“It should be emphasized that a definition of a ‘caste’ does not define the ‘caste system.’ We have shown elsewhere that upper-caste men have always been able to marry women of lower castes without disturbing the caste system, a procedure which could not be sanctioned in the south. Endogamy may be an isolator of social classes, castes, tribes, sects, or any other social groups which think they have something to protect; hence the final test of caste is not endogamy but the social values which endogamy secures.” [3] (italics mine)

Cox demonstrated that the social values — reflected in what people can do — of a racist society and those of a caste system are very different. The way one does business, makes love, gives to charity, worships god, and handles conflict are all fundamentally different. Inter-caste rivalry and jealousy tend to strengthen the caste system, not  weaken it!

In short, racist societies are inherently fragile, whereas the Hindu caste system is anything but. The three hundred years of US history is marked by several bloody slave rebellions; similarly, the peasant /serf rebellions in feudal Russia led to death tolls in the millions. It’s very hard to think of comparable statistics in the 3000-plus year history of the caste system.

Finally, race is not very good at separating people and/or division of labor. If everyone looks more or less the same, race proves to be too weak a classificatory criterion.  Should one hire a talented octoroon accountant with perhaps a blob of Jewish blood over an incompetent melungeon who may merely look white? The computational costs begin to add up.

In the caste system, however, there are dozens of subtle cultural (not biological) cues. The way a person drinks water, sits, uses words; the food they eat; their names; the people who can vouch for them; the festivals they observe and the gods they worship; and most importantly, the things they find “impure” or “pure.”  Culture is a superb metal detector.

Another misconception about caste is that it is a hierarchy of types. For example, in his definitive work, Homo Hierarchicus, Louis Dumont (1911-1999) argued that the Hindu caste system is based on the hierarchical opposition of the Pure with the Impure. As he put it:

“This opposition underlies hierarchy, which is the superiority of the pure to the impure, underlies separation because the pure and the impure must be kept separate, and underlies the division of labor because pure and impure occupations must likewise be kept separate.” [1. pp. 43]

He is partly right. The pure is made impure via pollution. Pollution is of two kinds: permanent and temporary. A Brahmin who accidentally touches an Untouchable is temporarily impure. A ritualistic bath removes such temporary impurity, because water is held to be a purifying agent. So are things like the tulasi plant, sessamum oil, turmeric, gold and the  panchgavya — the five products of the cow. In fact, pollution is attributed to parts of the body (e.g., above the navel is superior to below),  to material objects (e.g., silk over cotton; gold over other metals), to plant life (e.g., fig-trees, banyans,  and tulasi rank higher than others), to animals (e.g., the cow, cobra and some monkeys versus the pig and fowl), and to all forms of human fluids (e.g., breath, urine, semen, sweat, mucus …). The details are mind-numbing. Thankfully, H. Stevenson has compiled a fairly complete list [17]. But does ordering (pure is better than impure) imply hierarchy? Is the caste system a hierarchy?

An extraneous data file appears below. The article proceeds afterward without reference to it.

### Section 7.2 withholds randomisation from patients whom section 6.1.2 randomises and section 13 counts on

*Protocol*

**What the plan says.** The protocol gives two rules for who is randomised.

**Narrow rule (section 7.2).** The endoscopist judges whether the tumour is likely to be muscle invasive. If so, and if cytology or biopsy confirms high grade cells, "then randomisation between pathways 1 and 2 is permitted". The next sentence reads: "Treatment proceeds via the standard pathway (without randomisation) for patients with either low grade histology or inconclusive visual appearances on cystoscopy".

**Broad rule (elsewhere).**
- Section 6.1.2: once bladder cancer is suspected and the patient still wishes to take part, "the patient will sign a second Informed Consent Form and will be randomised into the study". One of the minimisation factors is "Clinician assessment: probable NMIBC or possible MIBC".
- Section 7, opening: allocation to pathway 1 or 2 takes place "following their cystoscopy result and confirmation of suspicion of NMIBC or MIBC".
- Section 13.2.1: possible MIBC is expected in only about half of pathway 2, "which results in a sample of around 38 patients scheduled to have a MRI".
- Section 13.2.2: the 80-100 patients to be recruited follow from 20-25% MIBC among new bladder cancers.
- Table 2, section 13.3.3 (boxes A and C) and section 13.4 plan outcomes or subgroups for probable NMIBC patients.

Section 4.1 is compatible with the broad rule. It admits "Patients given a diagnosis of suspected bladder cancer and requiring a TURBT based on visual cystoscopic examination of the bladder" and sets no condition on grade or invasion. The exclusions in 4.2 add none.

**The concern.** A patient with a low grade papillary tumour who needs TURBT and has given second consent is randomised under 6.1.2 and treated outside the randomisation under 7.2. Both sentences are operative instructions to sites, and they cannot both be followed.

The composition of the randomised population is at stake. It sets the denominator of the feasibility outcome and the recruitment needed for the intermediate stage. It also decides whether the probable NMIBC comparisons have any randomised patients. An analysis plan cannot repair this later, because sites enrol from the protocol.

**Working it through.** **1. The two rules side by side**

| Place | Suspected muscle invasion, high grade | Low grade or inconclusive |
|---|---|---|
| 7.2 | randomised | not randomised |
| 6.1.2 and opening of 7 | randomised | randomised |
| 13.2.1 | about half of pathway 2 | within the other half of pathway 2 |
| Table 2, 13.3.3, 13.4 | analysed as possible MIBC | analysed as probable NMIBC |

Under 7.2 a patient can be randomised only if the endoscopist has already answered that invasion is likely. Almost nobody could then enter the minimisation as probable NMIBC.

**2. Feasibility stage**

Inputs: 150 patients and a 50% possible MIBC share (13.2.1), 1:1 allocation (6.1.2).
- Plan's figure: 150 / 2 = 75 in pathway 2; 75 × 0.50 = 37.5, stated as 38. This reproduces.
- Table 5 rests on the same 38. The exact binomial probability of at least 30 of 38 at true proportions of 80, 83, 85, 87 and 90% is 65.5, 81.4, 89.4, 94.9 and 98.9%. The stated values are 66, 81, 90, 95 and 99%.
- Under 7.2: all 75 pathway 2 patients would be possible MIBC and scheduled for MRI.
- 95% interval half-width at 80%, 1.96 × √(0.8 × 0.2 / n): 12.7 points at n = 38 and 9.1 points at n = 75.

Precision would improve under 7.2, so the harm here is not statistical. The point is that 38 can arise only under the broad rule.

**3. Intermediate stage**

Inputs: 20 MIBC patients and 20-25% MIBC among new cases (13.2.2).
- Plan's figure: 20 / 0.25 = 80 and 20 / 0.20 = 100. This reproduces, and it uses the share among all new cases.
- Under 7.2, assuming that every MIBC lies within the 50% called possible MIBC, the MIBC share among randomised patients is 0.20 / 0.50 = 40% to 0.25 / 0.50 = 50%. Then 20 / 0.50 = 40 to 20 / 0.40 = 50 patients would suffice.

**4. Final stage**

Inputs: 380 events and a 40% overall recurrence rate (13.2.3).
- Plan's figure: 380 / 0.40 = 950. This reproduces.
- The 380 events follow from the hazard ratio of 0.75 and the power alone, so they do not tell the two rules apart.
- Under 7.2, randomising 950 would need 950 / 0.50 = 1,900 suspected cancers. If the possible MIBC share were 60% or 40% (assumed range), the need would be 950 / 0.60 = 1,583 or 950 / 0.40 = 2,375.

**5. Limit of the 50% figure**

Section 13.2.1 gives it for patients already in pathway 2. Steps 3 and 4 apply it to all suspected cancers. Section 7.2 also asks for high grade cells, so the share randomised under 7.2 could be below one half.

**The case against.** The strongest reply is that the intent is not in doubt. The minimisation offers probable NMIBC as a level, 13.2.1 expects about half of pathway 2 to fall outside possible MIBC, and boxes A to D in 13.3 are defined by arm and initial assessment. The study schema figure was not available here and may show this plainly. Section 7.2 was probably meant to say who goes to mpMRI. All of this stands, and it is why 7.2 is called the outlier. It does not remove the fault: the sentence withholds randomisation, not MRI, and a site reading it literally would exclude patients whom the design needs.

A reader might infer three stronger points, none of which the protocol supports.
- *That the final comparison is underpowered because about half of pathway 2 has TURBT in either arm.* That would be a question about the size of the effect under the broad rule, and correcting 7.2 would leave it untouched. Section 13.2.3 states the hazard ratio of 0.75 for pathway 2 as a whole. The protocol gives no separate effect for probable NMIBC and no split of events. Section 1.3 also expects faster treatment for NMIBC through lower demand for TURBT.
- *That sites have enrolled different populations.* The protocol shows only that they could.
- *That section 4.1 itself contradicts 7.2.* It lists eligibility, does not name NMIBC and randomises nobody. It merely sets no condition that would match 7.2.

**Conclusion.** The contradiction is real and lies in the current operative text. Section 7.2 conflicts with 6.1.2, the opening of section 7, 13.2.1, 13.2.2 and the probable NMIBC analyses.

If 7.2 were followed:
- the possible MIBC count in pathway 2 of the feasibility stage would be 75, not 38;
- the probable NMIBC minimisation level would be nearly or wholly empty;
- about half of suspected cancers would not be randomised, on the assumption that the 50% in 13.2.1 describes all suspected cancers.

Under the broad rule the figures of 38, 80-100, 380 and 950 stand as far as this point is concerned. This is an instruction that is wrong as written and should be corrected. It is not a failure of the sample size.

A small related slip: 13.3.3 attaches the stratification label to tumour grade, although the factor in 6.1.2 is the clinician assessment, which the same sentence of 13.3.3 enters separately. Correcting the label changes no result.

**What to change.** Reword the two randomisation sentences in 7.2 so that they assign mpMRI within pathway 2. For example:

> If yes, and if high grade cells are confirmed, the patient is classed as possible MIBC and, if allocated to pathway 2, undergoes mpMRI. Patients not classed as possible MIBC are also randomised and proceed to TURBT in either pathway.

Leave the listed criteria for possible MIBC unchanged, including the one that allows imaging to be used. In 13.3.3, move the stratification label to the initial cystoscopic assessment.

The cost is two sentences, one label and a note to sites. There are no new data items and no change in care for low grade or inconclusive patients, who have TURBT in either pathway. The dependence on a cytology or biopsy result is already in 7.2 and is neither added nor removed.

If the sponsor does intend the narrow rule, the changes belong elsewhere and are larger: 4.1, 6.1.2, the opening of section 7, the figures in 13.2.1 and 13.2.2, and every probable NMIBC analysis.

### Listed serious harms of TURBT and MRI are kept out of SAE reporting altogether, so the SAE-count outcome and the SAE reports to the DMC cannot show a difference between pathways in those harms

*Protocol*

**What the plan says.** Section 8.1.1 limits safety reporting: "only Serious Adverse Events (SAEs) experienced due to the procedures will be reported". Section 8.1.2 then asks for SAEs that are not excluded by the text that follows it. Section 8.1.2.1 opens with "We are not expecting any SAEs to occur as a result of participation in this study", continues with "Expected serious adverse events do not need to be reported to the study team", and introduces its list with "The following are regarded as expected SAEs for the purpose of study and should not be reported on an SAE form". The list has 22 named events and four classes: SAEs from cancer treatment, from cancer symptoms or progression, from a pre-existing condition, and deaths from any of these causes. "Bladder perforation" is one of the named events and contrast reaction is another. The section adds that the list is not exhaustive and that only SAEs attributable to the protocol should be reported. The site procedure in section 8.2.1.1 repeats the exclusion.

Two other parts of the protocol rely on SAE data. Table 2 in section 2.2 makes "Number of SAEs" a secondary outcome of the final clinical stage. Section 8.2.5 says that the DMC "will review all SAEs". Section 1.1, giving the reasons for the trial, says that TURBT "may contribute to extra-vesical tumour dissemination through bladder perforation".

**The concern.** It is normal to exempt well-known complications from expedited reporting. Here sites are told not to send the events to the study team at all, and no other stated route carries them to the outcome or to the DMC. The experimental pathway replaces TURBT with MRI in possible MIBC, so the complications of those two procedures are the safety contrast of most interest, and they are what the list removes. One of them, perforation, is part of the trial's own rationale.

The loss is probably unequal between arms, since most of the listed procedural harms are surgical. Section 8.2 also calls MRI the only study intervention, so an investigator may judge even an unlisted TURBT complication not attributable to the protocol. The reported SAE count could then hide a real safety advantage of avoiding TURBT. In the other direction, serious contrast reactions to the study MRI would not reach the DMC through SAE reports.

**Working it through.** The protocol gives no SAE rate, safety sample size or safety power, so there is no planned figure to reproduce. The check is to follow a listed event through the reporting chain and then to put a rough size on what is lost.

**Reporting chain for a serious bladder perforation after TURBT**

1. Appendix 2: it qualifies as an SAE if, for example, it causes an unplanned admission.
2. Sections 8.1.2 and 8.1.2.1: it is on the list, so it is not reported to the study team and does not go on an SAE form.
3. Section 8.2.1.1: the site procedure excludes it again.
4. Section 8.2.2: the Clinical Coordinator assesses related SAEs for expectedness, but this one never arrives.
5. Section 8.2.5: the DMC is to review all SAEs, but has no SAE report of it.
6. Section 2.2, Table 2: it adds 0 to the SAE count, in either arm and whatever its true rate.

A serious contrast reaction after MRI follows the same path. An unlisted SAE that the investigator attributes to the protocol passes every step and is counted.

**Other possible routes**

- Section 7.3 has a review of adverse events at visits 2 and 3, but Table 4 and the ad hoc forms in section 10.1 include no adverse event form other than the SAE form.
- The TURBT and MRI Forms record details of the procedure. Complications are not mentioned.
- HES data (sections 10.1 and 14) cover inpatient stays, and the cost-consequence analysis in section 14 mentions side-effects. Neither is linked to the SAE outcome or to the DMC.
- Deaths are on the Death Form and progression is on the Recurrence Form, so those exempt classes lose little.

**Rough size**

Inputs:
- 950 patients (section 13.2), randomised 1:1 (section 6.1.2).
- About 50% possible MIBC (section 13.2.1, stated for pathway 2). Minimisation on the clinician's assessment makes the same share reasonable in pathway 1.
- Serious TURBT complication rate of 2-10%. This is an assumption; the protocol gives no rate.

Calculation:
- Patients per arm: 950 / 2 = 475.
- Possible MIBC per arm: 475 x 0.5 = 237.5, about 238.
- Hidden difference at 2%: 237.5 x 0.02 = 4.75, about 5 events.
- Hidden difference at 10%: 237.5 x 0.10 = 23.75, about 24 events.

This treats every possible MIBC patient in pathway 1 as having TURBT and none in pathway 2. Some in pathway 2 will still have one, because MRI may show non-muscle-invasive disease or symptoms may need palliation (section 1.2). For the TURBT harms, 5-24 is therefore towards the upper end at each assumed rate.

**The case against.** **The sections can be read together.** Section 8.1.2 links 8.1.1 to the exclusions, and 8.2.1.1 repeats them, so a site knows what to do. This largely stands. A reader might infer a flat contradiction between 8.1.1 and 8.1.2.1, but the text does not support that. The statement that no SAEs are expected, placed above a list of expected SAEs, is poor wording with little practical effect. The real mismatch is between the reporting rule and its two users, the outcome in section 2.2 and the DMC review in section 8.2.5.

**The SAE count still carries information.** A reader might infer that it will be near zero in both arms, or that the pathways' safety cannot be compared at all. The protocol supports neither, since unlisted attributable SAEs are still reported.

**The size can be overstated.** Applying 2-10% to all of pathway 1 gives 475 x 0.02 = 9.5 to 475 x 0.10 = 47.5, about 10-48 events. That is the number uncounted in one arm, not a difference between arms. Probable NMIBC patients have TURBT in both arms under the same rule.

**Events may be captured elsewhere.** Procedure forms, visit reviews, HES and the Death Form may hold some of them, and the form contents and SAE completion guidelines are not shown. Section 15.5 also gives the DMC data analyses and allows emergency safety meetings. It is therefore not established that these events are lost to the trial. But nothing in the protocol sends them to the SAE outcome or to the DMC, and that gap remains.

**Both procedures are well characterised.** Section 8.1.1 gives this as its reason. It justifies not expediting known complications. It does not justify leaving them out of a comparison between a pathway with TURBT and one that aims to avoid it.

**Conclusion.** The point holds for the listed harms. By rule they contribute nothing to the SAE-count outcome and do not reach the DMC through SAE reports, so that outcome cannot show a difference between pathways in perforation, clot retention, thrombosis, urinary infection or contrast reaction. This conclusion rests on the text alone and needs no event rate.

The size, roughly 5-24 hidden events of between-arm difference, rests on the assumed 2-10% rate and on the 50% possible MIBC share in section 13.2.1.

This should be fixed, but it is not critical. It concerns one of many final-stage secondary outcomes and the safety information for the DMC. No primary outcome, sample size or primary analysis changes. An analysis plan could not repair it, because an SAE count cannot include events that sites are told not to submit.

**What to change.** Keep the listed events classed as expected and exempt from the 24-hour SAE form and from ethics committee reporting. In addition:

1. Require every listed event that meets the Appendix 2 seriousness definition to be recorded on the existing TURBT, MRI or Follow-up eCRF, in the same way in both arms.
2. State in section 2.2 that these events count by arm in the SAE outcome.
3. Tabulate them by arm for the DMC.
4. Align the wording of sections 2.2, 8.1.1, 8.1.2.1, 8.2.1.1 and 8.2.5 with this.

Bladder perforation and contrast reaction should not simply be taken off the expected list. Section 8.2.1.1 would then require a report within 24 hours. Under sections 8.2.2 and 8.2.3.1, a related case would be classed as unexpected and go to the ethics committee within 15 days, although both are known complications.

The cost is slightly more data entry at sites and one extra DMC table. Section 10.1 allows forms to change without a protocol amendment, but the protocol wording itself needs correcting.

At first, second and third sight, the idea of the caste systemBasictree as a hierarchy makes a lot of sense. A hierarchy is a collection of inclusions. And the Hindu people are divided into two: the twice-born and the once-born. The twice-born are divided into two sub-groups: the Brahmins, Kshatriyas lie in one group and Vaisyas in the other. The once-born group divides into Sudras and the Untouchables. The Brahmins in turn divide…

It gets pretty baroque. In Bengal, the Brahmins are divided into the Radhi, Vaidika, Varendra and Grihavipra groups. The Radhi are divided into the Kulin and Srotria. The Kulin, in turn, are divided into the “real” Kulins and the Bhanga. The Vaidika are divided into the Paschatya and Dakshinatya. The Paschatya are divided into Kotalipara Samaj Brahmins and Bhattapara Samaj Brahmins. The Dakshinatya are divided into the Kulin, Mulik and the Bansaja. So on and so forth. Or, take the case of the Kayasthas (who, by the way, are neither Brahmins nor Kshatriya nor Sudras nor Vaisyas). They are divided into 5 groups in Bengal and 16 groups elsewhere. Naturally, each group has its own hierarchy. Each group tries to outdo the others in terms of ritual purity; over the centuries, this has led to a fantastic set of procedures for auspicious touching, chanting, bathing, hand-washing and genuflectionSinclair Stevenson’s Rites Of The Twice-Born is a veritable catologue of the symptoms of obsessive-compulsive disorder. Not that such rituals are unique to the Hindus. According to Robert Sapolsky, the Orthodox Jew has to observe 613 rules each day. And the Christians are no slouches either. The connection between OCD and religion has been explored in the last essay in Robert Sapolsky’s book, The Trouble with Testosterone and Other Essays..

Physicists have proved that at the very bottom of the chain — the cold, dark, mariner-trench deep, irreducible, absolute bottom — is the quark.

Of which there are 6 types…

The idea that the caste system is a hierarchy is, of course, not particularly novel. André Béteille sniped:

“It appears to me that Dumont’s originality lies less in the substance of his argument than in the uncompromising manner of its presentation. [3, pp. 45]